Georgian tourism growth to remain positive despite flight ban, new report claims

In the two weeks since Russia banned its airlines from flying to Georgia, the number of Russian tourists travelling to Georgia has decreased by 21.4 per cent to around 41,400 in a year-on-year comparison. However, the Georgian tourism sector is still on course for growth.

According to a report from Georgia’s TBC Bank, while arrivals by plane to Georgian airports dropped by 78.6 per cent year-on-year between July 8 and 23, arrivals by car or other means showed only a slight, 1.7 per cent decrease during the same period.

TBC analysts noted that despite the ban of direct flights, “a significant number of Russian citizens still arrived by plane, suggesting the alternative routes are already active and are expected to increasingly substitute direct flights” to Georgia.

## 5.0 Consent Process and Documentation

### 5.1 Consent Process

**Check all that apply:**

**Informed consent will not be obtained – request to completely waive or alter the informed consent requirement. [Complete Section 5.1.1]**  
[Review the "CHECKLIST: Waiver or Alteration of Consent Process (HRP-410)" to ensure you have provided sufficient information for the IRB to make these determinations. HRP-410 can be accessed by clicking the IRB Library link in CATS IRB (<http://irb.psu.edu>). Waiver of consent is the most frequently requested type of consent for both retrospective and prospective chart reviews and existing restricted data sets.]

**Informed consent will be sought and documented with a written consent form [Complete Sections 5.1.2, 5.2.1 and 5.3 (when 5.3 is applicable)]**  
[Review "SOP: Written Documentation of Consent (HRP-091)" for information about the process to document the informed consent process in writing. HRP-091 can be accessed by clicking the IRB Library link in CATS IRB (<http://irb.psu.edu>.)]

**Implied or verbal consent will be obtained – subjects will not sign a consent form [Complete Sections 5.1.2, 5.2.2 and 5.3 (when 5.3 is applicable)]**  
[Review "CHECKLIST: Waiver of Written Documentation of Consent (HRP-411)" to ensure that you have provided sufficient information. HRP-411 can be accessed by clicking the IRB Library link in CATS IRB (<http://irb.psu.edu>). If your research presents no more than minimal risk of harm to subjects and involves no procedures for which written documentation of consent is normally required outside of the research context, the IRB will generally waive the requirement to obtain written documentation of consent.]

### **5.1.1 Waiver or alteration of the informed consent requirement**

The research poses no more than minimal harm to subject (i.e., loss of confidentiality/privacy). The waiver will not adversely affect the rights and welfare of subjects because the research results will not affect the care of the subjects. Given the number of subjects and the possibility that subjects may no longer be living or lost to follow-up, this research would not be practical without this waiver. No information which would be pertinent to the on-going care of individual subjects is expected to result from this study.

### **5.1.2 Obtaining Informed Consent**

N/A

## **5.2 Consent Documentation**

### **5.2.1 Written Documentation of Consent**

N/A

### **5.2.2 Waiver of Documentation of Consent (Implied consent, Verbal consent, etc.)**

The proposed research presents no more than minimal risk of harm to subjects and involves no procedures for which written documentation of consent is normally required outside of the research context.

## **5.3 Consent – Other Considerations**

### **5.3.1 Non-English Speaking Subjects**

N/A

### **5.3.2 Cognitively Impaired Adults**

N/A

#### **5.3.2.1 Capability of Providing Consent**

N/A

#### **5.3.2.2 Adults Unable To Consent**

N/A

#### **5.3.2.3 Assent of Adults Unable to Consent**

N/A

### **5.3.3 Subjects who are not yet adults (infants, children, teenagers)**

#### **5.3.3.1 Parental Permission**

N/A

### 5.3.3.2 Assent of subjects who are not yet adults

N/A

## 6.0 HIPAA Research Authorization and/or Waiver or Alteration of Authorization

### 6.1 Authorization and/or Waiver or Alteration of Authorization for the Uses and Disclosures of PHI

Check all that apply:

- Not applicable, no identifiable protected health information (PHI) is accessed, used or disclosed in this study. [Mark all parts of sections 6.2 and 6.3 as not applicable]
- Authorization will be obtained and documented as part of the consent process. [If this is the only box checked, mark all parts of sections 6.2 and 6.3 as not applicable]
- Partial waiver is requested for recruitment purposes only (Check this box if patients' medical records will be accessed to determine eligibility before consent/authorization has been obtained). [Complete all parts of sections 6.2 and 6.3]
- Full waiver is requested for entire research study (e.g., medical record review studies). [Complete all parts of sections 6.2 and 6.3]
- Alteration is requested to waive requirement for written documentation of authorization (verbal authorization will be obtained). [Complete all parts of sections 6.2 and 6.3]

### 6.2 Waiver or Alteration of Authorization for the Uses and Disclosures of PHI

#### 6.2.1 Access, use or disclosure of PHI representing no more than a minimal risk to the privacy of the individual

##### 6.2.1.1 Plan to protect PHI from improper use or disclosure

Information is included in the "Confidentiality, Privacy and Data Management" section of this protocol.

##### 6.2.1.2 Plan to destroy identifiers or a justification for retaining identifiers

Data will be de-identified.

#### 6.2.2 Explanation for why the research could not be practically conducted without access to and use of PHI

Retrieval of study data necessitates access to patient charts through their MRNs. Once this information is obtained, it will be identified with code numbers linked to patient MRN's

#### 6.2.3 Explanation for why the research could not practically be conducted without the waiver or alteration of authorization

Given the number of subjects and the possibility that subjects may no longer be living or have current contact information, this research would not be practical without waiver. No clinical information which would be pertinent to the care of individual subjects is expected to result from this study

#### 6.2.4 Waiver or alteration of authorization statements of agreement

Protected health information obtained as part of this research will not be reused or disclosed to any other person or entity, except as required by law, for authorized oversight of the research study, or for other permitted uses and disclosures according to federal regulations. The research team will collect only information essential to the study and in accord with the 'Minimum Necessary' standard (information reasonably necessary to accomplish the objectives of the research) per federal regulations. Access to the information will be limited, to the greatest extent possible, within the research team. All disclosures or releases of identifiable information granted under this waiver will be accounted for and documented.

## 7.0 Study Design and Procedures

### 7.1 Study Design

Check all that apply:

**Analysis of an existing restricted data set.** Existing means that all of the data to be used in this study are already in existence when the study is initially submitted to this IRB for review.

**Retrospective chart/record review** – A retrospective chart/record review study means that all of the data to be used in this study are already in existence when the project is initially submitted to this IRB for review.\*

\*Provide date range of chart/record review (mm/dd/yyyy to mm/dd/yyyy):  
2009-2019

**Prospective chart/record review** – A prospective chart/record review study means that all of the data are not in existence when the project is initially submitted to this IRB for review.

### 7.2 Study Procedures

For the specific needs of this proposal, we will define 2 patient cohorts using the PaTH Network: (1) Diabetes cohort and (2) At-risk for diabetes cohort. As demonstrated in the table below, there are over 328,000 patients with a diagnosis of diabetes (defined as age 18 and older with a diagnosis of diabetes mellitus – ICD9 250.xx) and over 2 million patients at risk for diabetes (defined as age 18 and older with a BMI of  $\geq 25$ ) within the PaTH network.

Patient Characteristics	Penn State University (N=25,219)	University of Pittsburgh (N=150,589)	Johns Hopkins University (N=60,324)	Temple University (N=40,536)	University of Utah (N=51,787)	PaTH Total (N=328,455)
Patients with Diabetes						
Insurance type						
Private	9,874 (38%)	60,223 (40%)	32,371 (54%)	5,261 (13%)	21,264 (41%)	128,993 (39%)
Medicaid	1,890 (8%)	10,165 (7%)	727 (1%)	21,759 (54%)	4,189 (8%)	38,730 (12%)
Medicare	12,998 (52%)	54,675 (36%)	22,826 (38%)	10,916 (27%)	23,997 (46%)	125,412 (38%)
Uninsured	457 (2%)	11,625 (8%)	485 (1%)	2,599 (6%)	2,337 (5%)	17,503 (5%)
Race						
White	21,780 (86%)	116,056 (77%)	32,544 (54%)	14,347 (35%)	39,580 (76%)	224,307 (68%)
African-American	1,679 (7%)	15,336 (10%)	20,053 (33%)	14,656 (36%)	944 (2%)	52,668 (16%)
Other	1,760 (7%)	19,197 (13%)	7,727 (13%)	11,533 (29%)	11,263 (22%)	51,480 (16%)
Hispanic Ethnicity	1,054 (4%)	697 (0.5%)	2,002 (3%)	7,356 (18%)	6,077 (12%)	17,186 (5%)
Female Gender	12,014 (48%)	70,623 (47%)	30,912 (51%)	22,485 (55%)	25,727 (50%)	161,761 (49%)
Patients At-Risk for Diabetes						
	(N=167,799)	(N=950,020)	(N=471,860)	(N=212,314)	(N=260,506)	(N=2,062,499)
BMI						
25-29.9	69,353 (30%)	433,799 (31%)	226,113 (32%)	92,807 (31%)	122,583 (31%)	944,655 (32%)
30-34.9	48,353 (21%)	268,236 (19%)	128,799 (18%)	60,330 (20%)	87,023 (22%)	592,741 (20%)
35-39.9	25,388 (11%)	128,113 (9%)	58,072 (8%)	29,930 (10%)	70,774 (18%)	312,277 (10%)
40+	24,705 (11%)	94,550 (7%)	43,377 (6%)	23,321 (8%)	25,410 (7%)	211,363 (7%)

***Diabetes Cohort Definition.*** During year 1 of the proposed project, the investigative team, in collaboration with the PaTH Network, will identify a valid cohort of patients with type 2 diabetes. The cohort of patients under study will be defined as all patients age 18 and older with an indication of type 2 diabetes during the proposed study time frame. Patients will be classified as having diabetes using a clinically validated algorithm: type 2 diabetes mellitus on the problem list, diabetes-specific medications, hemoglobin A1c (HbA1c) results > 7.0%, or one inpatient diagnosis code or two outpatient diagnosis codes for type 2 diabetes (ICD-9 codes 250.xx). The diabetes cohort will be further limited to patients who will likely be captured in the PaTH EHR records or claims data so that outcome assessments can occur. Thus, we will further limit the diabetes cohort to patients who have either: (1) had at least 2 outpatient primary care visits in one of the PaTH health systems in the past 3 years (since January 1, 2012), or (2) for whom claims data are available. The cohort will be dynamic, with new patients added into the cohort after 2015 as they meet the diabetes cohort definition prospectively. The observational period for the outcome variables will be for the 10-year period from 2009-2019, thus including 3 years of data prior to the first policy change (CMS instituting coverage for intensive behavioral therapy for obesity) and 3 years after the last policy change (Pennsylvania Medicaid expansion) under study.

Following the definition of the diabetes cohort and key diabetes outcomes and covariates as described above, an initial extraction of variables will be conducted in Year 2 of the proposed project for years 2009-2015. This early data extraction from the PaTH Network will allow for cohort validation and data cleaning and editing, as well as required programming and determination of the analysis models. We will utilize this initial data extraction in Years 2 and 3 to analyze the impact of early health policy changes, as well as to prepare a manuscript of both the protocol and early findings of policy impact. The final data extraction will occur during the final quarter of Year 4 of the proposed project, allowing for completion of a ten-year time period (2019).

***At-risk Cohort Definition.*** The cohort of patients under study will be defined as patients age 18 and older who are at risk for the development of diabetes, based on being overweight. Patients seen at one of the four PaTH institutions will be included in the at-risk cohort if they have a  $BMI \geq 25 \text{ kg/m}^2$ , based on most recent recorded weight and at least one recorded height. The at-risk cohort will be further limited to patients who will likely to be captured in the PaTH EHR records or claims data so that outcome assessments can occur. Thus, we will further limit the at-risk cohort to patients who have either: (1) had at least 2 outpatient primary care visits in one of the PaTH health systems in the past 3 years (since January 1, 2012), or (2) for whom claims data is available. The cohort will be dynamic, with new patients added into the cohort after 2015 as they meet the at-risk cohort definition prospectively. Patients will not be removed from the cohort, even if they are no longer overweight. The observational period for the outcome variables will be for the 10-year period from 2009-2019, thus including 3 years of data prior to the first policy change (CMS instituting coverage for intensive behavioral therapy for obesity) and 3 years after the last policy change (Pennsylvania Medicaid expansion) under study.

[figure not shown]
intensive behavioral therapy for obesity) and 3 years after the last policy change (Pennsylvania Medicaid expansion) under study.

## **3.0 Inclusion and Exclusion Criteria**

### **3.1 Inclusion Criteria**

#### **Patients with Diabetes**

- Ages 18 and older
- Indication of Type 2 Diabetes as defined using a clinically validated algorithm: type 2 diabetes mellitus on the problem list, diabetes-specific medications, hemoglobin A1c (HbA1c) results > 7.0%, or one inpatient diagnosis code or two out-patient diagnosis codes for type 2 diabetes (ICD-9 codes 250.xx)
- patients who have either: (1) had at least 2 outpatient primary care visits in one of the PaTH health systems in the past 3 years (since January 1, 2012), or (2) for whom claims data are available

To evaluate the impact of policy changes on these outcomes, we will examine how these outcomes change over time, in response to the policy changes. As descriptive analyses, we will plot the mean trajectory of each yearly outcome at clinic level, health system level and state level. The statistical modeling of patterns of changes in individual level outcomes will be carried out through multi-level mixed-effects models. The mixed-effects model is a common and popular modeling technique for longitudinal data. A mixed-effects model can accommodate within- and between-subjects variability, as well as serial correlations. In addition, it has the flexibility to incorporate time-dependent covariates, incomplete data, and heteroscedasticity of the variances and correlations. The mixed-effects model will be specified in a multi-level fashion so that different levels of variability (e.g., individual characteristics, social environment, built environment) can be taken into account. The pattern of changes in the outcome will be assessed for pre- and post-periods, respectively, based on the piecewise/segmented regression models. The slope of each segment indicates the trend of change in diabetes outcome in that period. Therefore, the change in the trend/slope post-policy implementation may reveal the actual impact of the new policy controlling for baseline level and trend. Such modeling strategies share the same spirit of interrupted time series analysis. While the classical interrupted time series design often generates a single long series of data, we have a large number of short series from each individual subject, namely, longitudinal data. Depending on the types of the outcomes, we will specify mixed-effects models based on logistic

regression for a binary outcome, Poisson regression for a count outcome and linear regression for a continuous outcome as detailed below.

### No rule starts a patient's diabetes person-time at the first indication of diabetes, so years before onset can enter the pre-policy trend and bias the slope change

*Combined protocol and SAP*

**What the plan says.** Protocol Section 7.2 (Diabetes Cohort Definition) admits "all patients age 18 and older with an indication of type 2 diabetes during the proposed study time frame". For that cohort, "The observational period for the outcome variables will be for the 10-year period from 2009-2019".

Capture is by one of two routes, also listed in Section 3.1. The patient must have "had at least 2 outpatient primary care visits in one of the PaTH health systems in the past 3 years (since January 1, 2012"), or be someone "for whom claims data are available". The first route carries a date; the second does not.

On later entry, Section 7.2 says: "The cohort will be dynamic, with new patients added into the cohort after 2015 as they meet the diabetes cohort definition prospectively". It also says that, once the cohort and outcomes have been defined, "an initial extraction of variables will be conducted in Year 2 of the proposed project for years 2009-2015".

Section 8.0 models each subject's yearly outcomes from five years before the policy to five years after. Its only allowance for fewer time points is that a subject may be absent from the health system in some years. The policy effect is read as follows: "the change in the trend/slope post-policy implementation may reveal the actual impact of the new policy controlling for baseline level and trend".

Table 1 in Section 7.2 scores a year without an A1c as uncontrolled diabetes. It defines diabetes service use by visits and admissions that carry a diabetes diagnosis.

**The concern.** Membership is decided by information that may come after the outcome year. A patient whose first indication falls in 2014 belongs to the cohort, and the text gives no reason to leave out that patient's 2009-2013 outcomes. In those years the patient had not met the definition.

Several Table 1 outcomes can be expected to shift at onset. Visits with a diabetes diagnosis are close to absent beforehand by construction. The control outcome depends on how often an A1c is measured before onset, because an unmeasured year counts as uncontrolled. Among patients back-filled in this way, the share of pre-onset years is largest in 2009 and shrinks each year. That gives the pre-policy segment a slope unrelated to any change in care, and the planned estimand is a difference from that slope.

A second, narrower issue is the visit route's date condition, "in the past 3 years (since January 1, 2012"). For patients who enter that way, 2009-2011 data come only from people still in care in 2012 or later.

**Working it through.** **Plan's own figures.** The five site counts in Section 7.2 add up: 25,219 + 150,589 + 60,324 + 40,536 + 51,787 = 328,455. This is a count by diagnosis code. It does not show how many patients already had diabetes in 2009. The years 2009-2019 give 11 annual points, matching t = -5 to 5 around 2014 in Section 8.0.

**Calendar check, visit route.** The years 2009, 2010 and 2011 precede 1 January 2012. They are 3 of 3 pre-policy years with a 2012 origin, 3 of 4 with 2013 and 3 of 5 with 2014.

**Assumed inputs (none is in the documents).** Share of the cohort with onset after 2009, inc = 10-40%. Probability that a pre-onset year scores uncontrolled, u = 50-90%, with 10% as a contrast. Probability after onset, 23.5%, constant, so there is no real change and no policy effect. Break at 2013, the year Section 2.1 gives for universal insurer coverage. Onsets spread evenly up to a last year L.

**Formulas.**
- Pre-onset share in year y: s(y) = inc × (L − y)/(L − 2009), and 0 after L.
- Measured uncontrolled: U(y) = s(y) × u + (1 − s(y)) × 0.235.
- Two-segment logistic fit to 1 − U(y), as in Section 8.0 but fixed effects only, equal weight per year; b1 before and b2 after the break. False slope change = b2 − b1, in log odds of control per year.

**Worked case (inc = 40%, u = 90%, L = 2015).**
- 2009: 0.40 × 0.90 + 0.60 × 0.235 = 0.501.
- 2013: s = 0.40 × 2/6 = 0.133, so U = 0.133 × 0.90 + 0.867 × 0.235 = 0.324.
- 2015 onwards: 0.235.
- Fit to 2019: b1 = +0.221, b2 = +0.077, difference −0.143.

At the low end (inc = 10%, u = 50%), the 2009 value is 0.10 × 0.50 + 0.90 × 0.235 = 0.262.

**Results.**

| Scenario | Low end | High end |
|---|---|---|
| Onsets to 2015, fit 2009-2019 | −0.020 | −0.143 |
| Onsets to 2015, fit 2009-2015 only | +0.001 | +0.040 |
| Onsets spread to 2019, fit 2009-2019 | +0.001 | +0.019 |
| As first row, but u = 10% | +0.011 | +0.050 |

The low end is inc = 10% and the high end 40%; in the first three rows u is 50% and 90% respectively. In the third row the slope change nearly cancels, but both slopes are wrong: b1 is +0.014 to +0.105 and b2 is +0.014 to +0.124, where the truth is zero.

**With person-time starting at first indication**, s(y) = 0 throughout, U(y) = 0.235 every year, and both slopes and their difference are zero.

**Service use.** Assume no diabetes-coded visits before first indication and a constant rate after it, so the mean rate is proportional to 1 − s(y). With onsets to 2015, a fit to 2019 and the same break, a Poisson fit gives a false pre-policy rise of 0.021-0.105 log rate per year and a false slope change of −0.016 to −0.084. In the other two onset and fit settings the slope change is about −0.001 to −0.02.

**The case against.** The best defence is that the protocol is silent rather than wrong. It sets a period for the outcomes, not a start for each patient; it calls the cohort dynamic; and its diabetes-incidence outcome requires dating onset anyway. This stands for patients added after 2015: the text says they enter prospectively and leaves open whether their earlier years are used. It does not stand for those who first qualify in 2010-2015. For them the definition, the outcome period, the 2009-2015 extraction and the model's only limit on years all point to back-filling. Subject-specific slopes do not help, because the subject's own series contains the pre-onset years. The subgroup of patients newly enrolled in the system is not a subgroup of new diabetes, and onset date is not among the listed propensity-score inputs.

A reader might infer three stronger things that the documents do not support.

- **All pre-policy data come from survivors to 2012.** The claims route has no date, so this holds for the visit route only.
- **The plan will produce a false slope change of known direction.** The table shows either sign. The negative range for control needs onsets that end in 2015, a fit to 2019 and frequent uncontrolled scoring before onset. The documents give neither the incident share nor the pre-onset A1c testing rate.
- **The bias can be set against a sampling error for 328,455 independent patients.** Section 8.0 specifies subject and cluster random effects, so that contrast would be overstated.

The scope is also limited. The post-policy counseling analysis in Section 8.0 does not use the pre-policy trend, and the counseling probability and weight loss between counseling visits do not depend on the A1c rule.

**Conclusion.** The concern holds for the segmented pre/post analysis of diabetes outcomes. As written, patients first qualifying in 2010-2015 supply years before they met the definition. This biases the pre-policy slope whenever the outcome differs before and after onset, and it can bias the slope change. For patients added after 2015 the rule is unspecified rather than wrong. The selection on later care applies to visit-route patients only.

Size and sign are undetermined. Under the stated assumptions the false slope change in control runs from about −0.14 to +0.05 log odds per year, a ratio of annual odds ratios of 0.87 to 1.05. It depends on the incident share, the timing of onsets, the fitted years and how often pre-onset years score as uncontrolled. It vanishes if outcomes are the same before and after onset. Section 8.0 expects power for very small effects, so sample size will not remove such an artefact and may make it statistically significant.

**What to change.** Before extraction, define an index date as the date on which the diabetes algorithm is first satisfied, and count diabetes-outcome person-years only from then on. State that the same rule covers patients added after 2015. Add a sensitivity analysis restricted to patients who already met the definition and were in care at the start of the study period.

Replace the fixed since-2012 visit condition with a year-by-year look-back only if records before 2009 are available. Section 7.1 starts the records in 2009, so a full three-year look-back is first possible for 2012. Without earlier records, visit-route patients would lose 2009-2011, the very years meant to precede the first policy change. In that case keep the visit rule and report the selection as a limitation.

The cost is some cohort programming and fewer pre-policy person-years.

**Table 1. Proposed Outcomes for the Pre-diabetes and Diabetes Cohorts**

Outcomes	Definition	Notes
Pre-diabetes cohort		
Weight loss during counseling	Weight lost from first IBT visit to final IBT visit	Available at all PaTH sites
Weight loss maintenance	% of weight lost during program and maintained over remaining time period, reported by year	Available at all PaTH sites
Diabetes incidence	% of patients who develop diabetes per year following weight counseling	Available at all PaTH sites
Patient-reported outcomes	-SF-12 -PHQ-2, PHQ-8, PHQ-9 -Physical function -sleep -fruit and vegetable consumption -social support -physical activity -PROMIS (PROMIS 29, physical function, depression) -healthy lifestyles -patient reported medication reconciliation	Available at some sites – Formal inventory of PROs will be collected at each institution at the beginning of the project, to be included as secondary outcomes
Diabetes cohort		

“Indirect arrivals of visitors by plane coupled with only a moderate decline of arrivals through other means of transportation indicate that Georgia still remains an attractive destination for Russian tourists,” the report said.

The bank’s analysts expect the total number of tourists visiting the country in 2019 to remain on a positive trajectory (3.2 per cent growth on 2018). “The initial period following the restrictions is likely to be the toughest but a more active marketing campaign targeting other countries has been launched and therefore tourism inflows may strengthen,” the report concludes.

Russian president Vladimir Putin introduced a flight ban to Georgia from July 8 following mass protests in Tbilisi against Russia’s occupation of Abkhazia and Tskhinvali (South Ossetia).